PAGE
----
US 6652952 B2
An automotive vehicle molding for enhancing the appearance of a vehicle includes a thermoplastic elastomer main body and an ionomeric show surface. A plastic or metal core member can be embedded in the main body to provide additional stiffness and support. The ionomeric show surface is extruded onto a belt line seal portion or other visible section of the molding. The ionomeric show surface provides a tough, scratch resistant exterior that can easily be colored provided with a glossy surface to improve the aesthetics of the molding and more closely match its appearance with the painted exterior of the vehicle.
1. A composite molding for an automotive vehicle comprising:
a core member;
a main body portion comprising thermoplastic elastomer disposed about said core member, said thermoplastic elastomer exhibiting a Shore A hardness of from 55 to 75; and
a show layer comprising ionomer disposed on the surface of said main body portion such that said show layer is visible from the exterior of said automotive vehicle when said molding is installed.
2. The molding according to
3. The molding according to
4. The molding according to
5. The molding according to
6. The molding according to
7. The molding according to
8. The molding according to
9. The molding according to
10. The molding according to
11. The molding according to
12. The molding according to
13. A molding for an automotive vehicle comprising:
a core member;
a thermoplastic elastomer main body extending about said core member, said thermoplastic elastomer main body having a flange retention channel integral with an oppositely directed glass run channel; and
an ionomeric show layer disposed on an exterior surface of said glass run channel, wherein said show layer has a thickness of from about 0.8 to about 1.2 mm.
14. The molding according to
15. The molding according to
This application claims benefit of 60/335,522 filed Oct. 31, 2001 and claims benefit of 60/307,044 filed Jul. 23, 2001.
The present invention relates to composite extrusions for use on automotive vehicles. More particularly, the present invention is directed toward a composite extrusion comprising a rigid core embedded within a thermoplastic elastomer and an outer layer comprising one or more ionomeric materials and a method for making the same.
It is known to extrude various elastomers to form moldings, such as seals, weather strips and trim strips for use on automotive vehicles. These moldings can be used in a variety of automotive applications, including glass run channels, trim strips, cutline seals, and outerbelt and inner belt seals. Depending on their design and intended use, the various extrusions can be made from a range of materials. The most popular of these materials are elastomer rubbers such as EPDM, which impart good sealing properties and improved weatherability.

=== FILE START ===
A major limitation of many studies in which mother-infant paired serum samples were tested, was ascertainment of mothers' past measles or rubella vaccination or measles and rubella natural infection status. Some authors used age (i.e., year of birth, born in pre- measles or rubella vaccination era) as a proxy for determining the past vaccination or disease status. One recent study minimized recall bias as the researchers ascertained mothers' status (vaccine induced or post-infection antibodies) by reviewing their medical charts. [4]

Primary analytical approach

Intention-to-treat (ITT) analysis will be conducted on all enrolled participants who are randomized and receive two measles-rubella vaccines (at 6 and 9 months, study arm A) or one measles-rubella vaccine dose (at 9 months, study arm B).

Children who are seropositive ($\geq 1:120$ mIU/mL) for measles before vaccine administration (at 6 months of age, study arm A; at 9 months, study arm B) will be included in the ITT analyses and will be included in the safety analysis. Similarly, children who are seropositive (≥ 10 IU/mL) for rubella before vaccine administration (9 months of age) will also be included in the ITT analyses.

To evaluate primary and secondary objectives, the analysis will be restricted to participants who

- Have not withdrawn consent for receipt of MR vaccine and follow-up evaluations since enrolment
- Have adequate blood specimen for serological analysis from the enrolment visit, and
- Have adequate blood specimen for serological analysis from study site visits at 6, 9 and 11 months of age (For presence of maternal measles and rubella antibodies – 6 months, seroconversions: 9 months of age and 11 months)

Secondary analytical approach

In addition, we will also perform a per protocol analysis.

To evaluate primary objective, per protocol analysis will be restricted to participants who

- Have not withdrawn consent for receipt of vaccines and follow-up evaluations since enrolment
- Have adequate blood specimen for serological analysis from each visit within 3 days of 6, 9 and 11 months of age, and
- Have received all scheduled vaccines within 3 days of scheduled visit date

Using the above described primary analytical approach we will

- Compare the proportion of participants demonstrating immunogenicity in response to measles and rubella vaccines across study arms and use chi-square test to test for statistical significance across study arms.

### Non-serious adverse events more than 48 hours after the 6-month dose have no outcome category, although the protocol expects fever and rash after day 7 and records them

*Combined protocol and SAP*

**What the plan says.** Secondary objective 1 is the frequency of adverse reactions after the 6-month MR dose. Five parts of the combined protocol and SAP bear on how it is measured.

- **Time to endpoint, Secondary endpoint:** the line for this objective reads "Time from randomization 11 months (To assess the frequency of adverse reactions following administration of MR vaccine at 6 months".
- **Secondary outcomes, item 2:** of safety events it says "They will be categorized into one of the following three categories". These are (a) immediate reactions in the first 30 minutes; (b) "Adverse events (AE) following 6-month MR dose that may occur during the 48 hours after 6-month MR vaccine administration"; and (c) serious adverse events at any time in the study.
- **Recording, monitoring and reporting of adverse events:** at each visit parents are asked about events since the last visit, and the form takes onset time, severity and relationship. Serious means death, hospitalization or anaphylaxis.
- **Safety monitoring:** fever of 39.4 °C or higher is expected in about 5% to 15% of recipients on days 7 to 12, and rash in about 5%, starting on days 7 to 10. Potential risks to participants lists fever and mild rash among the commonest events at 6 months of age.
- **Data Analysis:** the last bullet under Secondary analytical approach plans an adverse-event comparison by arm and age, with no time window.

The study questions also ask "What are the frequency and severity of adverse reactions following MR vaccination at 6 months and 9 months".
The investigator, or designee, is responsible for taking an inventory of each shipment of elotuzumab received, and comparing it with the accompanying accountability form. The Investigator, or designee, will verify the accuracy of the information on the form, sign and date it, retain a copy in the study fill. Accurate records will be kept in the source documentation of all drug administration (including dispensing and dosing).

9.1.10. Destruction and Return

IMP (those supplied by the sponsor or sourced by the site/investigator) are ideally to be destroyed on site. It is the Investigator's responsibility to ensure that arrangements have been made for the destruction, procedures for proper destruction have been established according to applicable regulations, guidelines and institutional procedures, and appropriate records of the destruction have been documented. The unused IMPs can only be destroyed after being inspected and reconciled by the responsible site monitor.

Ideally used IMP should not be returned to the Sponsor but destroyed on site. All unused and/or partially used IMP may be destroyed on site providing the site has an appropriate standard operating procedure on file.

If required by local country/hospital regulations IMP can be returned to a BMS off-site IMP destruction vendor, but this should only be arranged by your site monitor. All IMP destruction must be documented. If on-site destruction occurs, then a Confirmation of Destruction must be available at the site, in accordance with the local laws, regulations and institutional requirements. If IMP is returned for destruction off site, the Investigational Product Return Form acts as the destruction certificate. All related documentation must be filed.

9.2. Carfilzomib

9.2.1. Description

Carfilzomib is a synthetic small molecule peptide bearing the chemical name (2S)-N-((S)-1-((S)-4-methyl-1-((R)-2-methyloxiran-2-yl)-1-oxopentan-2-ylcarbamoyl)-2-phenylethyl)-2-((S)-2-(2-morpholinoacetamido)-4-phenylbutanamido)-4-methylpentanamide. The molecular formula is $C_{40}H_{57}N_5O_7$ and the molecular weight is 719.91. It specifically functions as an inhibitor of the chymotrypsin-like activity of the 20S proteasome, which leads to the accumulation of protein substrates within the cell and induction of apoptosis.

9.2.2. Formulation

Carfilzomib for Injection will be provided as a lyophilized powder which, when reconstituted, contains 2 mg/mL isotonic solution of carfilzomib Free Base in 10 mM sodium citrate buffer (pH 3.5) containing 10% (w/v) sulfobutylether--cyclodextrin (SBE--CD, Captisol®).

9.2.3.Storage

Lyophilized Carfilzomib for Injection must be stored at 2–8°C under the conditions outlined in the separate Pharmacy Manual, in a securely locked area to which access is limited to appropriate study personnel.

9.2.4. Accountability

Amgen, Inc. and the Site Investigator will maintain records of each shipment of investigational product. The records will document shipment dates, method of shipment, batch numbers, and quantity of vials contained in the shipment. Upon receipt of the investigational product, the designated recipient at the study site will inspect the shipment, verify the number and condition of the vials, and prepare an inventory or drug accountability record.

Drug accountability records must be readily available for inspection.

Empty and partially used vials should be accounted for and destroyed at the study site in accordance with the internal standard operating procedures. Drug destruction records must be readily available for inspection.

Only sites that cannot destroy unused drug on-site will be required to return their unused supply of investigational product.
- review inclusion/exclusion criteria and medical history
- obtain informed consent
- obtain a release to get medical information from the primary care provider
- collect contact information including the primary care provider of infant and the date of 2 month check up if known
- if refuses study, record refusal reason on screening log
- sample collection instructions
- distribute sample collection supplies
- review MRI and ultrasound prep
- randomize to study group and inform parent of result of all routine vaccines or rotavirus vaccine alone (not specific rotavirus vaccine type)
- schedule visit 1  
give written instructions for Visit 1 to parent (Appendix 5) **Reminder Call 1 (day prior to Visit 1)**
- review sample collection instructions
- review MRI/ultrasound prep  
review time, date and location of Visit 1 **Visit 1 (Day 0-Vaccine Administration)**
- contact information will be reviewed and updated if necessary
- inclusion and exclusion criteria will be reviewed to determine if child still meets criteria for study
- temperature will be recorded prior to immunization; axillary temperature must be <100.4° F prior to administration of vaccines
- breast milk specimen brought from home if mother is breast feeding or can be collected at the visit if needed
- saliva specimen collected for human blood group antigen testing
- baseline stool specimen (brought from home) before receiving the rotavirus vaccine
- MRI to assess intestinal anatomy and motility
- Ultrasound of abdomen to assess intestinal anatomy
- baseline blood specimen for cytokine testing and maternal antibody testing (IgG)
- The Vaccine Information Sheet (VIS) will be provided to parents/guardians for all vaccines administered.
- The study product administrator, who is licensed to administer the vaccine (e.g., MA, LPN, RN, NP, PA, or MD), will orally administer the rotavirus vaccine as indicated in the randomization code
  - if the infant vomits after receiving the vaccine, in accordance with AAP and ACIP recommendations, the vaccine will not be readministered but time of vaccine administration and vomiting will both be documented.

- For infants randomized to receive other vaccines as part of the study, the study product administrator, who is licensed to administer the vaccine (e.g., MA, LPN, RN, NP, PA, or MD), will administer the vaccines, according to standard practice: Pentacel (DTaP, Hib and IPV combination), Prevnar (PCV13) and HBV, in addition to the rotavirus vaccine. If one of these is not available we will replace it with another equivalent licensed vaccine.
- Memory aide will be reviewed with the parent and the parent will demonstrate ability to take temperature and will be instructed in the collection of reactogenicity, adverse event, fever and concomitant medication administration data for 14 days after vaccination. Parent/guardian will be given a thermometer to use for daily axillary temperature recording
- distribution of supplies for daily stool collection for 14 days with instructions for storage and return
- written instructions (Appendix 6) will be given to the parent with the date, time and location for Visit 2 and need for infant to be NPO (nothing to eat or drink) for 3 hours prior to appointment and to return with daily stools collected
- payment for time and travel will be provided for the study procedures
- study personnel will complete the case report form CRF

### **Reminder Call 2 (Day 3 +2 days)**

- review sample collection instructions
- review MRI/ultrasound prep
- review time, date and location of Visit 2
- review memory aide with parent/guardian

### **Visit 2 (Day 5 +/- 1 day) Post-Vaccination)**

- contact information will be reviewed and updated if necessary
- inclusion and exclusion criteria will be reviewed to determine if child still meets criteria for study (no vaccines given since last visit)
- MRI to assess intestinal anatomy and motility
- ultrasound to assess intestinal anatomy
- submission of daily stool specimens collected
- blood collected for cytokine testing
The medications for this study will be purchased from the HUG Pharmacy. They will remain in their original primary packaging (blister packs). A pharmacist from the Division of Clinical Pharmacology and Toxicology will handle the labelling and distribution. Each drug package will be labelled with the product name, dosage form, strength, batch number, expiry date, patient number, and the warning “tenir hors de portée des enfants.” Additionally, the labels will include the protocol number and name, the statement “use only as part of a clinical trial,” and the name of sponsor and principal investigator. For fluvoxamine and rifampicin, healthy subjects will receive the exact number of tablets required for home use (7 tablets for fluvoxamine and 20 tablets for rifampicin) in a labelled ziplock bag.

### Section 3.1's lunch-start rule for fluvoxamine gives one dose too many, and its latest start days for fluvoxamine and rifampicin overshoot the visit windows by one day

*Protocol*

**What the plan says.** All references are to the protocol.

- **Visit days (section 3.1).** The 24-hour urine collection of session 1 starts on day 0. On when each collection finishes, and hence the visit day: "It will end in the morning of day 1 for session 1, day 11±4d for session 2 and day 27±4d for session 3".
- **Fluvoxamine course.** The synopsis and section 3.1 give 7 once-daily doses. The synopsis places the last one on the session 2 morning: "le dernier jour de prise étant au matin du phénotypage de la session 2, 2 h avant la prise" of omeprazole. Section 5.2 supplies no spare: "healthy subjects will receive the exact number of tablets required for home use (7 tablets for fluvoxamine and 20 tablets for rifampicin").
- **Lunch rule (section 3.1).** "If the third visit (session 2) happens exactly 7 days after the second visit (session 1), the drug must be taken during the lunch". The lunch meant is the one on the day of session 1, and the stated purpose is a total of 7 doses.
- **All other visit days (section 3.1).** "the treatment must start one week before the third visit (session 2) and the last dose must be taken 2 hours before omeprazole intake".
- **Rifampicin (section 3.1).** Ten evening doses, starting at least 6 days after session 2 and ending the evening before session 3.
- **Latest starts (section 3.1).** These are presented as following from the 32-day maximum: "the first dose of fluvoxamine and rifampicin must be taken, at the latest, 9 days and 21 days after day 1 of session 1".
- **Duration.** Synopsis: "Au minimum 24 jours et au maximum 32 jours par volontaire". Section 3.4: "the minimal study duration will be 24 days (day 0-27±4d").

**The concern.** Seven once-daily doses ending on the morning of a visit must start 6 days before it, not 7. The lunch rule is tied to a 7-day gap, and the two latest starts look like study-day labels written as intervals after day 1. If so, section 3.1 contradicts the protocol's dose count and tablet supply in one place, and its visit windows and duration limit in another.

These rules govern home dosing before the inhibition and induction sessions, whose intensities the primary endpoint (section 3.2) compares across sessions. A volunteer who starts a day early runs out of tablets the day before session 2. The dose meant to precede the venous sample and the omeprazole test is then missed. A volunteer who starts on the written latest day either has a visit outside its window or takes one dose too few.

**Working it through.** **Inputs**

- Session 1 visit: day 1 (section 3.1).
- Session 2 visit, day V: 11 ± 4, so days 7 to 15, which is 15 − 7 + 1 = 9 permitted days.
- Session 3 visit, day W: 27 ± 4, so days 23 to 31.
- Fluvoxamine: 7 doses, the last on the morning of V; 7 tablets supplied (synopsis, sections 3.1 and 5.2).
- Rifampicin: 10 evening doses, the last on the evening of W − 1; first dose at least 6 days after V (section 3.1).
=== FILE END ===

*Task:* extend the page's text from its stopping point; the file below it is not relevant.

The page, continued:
Such moldings are typically black in color, due to the difficulties encountered when elastomeric materials are colored or painted. Generally, it is difficult to color or apply a gloss to many of the materials used to make vehicle seals and trim strips. Color does not hold and the resultant molding has a dull appearance.
This characteristic of most elastomeric materials can be a severe drawback, especially in modern vehicles, where there has been a great demand for various weatherseals and trim strips having show surfaces in assorted colors and glosses for aesthetic reasons. It is often required that these show surfaces be coordinated with the high gloss exterior of the vehicle in complementary colors to improve the overall appearance of the vehicle.
One approach used in the automotive industry to solve this problem is to coat an elastomer molding, often reinforced with a metal carrier, with a polyvinyl chloride (PVC), which is available in a wide range of colors, tends to be more colorfast than elastomer rubbers, and is amenable to a high gloss coating. In this method, the elastomer rubber acts as a visually hidden sealant and the PVC is applied to a visually exposed area of the molding. The PVC can be attached to the molding over the elastomer using an appropriate adhesive or a mechanical attachment.
A second approach has been to coat the metal reinforced elastomer molding with a high gloss metal foil layer. The metal foil can be coated with a clear protective polymer coating and presents an even, hard, aesthetically pleasing surface to the exterior of the vehicle.
A third approach calls for extruding the entire molding from a thermoplastic.
Although the above approaches produce acceptable results, they all suffer from various drawbacks. The production and use of a PVC as a show layer is environmentally hazardous and therefore its use requires the taking of special health and safety precautions. In addition, PVC is susceptible to scratching and offers only marginal weatherability resistance.